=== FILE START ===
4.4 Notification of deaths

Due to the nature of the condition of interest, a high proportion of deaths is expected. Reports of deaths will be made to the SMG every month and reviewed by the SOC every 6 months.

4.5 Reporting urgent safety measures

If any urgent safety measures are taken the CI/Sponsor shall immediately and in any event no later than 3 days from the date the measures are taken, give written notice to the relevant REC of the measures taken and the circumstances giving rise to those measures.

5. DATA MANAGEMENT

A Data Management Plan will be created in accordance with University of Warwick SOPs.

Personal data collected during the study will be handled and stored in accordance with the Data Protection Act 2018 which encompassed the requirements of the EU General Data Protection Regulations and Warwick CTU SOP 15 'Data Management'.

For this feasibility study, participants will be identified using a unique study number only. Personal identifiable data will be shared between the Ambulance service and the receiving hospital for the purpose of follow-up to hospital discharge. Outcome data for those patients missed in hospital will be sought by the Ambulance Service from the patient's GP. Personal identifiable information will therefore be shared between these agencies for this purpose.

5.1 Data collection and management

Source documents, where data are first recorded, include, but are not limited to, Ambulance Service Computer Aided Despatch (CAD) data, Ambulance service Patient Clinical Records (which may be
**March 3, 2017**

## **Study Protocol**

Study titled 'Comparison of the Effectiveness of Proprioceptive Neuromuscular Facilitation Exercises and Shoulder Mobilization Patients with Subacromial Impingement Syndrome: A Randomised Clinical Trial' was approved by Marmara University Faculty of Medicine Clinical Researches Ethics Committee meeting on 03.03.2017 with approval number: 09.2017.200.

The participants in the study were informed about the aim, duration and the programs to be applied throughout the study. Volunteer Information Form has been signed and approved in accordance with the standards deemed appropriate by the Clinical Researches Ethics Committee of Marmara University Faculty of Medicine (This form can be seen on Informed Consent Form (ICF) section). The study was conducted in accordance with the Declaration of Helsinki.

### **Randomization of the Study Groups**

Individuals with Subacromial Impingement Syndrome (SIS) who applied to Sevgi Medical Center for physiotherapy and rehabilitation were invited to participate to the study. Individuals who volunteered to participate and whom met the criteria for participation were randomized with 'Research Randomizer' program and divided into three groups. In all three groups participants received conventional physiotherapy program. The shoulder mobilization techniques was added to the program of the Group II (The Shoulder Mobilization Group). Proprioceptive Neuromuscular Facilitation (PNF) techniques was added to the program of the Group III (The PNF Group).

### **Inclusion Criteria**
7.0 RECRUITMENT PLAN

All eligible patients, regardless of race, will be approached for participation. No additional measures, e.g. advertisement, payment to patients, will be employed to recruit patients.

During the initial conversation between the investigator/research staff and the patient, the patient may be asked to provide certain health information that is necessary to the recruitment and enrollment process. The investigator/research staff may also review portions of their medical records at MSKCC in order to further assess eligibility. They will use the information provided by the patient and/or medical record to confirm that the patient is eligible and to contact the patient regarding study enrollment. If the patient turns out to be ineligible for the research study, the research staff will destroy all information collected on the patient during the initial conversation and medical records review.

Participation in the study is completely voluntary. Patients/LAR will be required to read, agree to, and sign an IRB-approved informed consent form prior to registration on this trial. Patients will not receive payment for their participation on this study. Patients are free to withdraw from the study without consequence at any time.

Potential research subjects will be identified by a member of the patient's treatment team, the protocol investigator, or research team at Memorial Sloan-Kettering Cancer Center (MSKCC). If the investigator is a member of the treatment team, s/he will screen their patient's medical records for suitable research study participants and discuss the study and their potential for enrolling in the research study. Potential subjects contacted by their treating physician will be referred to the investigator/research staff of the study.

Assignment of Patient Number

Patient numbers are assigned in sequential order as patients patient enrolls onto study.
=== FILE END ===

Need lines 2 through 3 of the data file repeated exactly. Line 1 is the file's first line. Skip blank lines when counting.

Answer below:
Due to the nature of the condition of interest, a high proportion of deaths is expected. Reports of deaths will be made to the SMG every month and reviewed by the SOC every 6 months.

4.5 Reporting urgent safety measures